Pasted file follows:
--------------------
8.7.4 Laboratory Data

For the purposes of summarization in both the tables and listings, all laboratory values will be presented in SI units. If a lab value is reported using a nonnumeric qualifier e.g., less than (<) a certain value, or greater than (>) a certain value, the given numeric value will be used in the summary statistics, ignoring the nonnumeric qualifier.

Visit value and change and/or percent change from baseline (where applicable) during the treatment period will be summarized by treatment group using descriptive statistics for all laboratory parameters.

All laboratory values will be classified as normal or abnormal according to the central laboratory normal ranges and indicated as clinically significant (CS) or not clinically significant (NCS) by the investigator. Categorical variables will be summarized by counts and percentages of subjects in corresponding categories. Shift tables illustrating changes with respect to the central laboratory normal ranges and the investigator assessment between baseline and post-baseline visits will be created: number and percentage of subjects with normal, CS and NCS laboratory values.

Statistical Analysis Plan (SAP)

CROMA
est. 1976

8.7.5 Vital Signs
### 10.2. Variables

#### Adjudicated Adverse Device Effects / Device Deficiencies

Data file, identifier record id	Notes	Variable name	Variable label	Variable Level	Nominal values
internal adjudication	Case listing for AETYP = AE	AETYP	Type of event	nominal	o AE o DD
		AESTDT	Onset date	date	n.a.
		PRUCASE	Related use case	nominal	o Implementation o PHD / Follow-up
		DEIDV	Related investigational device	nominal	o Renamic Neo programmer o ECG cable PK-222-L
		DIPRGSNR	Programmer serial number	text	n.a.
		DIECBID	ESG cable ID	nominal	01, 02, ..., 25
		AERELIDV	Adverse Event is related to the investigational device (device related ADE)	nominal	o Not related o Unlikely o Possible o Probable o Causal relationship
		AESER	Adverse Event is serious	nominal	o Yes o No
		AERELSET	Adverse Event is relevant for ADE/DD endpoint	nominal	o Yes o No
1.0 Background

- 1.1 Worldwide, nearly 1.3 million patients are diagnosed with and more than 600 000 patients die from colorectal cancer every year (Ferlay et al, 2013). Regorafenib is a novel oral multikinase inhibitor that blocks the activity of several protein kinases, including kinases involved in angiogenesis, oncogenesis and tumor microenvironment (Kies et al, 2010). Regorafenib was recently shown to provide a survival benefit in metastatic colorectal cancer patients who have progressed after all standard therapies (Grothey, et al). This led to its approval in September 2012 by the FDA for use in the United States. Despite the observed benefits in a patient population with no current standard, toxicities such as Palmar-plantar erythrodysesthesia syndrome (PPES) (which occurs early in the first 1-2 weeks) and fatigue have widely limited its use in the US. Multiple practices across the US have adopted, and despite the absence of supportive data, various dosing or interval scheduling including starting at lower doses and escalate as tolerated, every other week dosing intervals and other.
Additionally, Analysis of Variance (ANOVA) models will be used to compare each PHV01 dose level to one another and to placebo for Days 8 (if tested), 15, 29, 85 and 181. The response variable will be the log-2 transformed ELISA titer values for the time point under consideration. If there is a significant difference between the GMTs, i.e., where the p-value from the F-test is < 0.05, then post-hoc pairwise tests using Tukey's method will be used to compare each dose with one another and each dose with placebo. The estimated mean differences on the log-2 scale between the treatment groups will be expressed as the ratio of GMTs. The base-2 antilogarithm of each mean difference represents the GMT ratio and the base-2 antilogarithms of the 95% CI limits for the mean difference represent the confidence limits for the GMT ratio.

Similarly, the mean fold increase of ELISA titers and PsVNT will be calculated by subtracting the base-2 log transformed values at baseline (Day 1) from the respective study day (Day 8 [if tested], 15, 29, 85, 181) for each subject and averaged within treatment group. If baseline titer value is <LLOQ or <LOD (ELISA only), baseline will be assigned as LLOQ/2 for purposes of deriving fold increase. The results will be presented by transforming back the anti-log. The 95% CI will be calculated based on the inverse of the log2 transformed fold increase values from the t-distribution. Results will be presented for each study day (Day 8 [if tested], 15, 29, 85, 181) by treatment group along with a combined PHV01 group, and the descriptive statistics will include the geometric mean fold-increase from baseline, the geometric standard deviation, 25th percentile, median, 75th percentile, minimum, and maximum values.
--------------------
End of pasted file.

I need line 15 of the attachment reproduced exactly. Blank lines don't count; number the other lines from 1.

		DEIDV	Related investigational device	nominal	o Renamic Neo programmer o ECG cable PK-222-L